[L]et me speculate what would happen should we ever find evidence of life beyond earth even if you think such discovery unlikely. I would like here to preempt what will certainly be a re-write of history on the part of the world's major religions. I predict with great confidence that all will come out and say such a discovery is completely consistent with religious teachings. My goal here is to declare this as nonsense before it happens....This is so bad, so far wrong, that one is embarrassed for Dr. Schweitzer for having made such public display of his ignorance. He states that:
Let us be clear that the Bible is unambiguous about creation: the earth is the center of the universe, only humans were made in the image of god, and all life was created in six days. All life in all the heavens. In six days. So when we discover that life exists or existed elsewhere in our solar system or on a planet orbiting another star in the Milky Way, or in a planetary system in another galaxy, we will see a huge effort to square that circle with amazing twists of logic and contorted justifications. But do not buy the inevitable historical edits: life on another planet is completely incompatible with religious tradition. Any other conclusion is nothing but ex-post facto rationalization to preserve the myth.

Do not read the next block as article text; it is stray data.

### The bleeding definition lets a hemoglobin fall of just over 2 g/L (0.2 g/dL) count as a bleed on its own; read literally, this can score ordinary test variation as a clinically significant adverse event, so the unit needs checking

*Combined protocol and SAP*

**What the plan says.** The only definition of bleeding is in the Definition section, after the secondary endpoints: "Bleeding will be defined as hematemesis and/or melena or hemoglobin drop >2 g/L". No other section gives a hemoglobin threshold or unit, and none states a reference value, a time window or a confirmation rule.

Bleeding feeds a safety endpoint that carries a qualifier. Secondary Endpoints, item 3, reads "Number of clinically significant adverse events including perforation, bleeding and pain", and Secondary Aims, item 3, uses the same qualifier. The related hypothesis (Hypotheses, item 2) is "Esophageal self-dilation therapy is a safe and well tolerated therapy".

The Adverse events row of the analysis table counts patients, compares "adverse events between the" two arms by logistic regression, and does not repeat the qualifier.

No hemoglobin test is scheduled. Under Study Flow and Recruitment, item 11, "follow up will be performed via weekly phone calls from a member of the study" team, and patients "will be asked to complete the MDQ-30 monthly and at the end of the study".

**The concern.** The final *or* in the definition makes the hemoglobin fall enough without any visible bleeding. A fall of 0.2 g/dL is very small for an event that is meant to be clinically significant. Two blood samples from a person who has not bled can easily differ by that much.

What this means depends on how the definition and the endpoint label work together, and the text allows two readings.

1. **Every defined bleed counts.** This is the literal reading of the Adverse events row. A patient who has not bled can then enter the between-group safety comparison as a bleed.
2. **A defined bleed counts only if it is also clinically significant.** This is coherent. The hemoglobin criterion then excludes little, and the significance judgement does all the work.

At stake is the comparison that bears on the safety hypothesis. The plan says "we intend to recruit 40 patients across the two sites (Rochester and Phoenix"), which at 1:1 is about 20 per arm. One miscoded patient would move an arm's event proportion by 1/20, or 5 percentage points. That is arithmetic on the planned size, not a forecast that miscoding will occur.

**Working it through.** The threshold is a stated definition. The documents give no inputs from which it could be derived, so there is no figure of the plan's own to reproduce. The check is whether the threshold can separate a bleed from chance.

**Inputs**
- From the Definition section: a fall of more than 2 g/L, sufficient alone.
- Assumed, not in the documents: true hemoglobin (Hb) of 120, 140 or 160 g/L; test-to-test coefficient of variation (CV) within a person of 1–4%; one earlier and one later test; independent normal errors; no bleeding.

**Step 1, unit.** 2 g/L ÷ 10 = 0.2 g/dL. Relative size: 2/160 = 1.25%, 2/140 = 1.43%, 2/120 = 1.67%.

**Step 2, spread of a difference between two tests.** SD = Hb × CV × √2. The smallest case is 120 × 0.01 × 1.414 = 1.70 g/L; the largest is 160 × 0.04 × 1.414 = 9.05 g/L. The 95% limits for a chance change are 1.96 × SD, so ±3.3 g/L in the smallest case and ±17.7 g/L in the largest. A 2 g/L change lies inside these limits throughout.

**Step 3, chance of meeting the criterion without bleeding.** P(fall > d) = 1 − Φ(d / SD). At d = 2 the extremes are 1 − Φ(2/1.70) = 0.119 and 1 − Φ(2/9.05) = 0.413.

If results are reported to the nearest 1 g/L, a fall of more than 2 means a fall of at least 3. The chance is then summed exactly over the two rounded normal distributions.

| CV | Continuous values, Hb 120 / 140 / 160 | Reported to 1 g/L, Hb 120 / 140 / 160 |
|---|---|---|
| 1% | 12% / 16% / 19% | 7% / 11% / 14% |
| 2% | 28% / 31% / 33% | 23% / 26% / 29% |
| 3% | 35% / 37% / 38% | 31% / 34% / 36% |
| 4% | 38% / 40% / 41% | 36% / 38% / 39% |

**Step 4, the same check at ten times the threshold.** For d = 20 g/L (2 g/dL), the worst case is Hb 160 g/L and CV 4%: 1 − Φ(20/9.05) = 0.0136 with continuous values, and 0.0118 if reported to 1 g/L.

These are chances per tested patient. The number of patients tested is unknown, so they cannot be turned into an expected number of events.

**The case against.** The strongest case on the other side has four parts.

- the Bible is unambiguous about creation
- the Bible teaches that the earth is the center of the universe
- the Bible teaches that only humans were made in the image of God
- the Bible teaches that all life was created in six days.
From Genesis 1:1 [sic], we get:In other words, 1) if the Genesis account is accurate then we would expect it to give us an accurate account of life on other planets. 2) Since it makes no mention of such life we are left to believe there is none. 3) So, if it should turn out that there is life on other planets we can only conclude that the Bible is wrong.
God said, "Let us make man in our image, in our likeness, and let them rule over the fish of the sea and the birds of the air, over the livestock, over all the earth, over all the creatures that move along the ground." So God created man in his own image, in the image of god he created him; male and female he created them.
Nothing in that mentions alien worlds, which of course the ancients knew nothing about. Man was told to rule over the fish on the earth, not on other planets. But god would have known of these alien worlds, so it is curious he did not instruct the authors to include the language.